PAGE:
Why we are too scared to adopt driverless cars

We keep hearing about driverless cars and Erica
Herrero-Martinez from the Institution of Mechanical Engineers sent me this information
about a new survey.
UK Government and companies such as Google, Ford
and Uber are all championing driverless car technology, but according to this
latest public survey much more work is needed to convince the public of the
benefits of driverless vehicles.
According to the survey, carried out on behalf of the Institution of Mechanical Engineers, 55% of the 2002
people surveyed said they were unlikely to want to be a passenger of a driverless
car, with 40% said they were very unlikely to want to be a passenger. Just 21%
of the people surveyed said they would be happy to ride in a driverless
Philippa Oldham, Head of Transport and
Manufacturing at the Institution of Mechanical Engineers, said:
  • “The benefits of driverless vehicle technology are
    huge, with estimates that it could be worth as much as £51 billion a year to
    the UK due to fewer accidents, improved productivity and increased trade.
    Furthermore with 95% of all vehicle accidents being the result of human error,
    it makes sense to look at how we can use this new technology to help save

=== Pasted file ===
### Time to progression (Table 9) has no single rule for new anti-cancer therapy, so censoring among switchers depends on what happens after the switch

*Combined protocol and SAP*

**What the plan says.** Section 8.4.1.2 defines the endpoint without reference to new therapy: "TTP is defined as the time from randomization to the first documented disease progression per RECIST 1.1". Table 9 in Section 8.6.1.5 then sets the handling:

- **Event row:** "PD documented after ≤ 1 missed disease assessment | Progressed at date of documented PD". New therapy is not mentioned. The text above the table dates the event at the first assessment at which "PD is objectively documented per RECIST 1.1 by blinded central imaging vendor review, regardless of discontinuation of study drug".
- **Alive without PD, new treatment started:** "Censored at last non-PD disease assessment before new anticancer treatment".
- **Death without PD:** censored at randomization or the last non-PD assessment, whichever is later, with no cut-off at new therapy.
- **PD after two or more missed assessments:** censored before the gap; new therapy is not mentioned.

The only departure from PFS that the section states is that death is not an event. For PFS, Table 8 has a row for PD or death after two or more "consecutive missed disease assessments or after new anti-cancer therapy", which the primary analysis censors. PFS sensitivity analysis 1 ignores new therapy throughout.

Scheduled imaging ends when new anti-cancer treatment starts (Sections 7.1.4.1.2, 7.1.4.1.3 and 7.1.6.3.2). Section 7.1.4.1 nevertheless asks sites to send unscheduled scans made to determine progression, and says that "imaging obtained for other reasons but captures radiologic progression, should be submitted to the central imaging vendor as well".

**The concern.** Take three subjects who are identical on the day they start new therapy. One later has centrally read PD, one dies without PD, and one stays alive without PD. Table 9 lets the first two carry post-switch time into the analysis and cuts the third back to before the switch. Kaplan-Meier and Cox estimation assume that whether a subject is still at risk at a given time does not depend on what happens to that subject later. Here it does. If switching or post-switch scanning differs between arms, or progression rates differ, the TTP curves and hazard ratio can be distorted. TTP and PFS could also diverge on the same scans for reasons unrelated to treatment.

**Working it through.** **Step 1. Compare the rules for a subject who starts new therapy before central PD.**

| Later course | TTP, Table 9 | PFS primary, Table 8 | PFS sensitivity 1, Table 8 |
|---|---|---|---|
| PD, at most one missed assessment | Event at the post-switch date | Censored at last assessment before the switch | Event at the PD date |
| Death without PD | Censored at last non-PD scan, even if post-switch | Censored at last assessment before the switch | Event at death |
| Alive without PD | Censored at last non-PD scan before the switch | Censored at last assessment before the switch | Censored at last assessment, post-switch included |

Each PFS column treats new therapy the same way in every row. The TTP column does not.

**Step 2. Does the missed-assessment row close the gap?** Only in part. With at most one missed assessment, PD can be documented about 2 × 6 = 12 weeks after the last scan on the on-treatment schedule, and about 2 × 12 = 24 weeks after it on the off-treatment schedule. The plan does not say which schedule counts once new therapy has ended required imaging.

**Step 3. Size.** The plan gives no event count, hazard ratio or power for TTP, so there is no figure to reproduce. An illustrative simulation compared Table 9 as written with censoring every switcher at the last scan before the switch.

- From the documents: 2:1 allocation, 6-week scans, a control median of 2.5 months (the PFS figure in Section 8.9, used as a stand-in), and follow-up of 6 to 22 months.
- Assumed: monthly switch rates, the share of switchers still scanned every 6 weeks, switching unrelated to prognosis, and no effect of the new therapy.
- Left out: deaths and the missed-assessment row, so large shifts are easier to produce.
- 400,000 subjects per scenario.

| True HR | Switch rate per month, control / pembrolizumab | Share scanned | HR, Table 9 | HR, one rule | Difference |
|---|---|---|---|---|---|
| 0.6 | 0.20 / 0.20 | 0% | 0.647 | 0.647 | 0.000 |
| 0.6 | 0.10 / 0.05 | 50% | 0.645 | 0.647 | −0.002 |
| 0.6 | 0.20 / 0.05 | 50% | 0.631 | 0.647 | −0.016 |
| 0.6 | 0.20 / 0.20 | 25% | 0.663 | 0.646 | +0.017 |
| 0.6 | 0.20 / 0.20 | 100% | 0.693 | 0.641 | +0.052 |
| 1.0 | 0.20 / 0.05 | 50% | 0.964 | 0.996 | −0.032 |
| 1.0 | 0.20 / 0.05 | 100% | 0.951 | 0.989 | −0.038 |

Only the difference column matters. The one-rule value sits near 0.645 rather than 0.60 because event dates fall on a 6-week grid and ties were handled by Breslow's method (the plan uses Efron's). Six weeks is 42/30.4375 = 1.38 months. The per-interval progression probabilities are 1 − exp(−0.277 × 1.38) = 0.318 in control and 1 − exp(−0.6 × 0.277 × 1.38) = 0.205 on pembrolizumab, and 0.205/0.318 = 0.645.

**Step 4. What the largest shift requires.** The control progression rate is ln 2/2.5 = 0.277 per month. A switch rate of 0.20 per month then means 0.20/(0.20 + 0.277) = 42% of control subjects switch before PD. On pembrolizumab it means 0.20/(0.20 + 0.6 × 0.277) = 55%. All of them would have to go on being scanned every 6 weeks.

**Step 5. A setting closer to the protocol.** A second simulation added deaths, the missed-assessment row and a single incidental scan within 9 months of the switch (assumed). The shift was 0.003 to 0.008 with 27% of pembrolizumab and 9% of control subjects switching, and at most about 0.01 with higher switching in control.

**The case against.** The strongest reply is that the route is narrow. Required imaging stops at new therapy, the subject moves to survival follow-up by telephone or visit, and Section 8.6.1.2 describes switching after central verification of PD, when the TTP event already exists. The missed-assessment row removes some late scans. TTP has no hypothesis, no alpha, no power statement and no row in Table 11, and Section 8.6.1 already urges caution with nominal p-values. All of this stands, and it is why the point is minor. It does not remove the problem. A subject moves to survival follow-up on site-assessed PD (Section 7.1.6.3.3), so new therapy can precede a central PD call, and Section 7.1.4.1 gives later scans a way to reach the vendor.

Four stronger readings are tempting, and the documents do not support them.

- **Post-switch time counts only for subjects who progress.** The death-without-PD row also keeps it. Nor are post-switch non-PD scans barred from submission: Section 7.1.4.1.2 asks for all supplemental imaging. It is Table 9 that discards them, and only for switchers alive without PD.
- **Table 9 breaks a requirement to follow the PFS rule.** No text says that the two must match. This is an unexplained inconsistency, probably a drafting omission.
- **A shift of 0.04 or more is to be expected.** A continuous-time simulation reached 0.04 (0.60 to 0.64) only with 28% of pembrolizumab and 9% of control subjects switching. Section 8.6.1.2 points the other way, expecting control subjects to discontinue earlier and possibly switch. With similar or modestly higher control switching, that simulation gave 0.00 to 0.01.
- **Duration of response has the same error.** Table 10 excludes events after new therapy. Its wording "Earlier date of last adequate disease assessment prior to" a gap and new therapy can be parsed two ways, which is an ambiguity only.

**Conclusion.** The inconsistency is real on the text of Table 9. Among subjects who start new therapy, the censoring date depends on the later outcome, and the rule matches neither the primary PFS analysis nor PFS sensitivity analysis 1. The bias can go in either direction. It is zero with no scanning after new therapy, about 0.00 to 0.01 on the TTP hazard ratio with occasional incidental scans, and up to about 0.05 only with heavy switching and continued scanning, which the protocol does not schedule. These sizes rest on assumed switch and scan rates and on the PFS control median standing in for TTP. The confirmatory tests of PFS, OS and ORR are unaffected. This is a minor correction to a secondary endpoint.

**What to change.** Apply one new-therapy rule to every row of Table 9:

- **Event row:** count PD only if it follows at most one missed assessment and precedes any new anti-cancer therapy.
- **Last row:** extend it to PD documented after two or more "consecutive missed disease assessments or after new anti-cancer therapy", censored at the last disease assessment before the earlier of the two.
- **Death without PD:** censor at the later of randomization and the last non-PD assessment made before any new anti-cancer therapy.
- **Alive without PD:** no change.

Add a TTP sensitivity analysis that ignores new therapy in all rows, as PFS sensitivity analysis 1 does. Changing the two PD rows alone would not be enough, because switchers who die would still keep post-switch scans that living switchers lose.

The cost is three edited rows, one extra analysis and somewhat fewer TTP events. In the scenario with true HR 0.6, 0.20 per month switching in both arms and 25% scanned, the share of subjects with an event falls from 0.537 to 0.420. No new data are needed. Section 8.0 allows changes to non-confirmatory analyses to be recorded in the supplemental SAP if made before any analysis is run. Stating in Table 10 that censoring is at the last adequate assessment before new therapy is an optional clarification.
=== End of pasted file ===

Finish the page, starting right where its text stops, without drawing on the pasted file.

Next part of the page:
• “UK Government and industry is increasingly aware
    of these benefits of driverless technologies, and Government’s pledge in the
    Queen’s speech to ensure insurance is available to users of driverless cars is
    encouraging. But clearly there is still a long way to go to increase public
    confidence in the effectiveness and safety benefits of driverless technology.
  • “Many vehicles already feature driverless
    technology, such as a self-parking functionality and automatic braking, so
    public perceptions are likely to change over time. But if we truly want the UK
    to become a world leader of driverless vehicle technology we need to get the
    public on-side and championing the projects like Greenwich’s GATEway Project
    and the Lutz Pathfinder in Milton Keynes.
  • “Government and industry must work together not
    only to better educate and inform the public about driverless car technology
    but to make sure that they are developing the products that the end users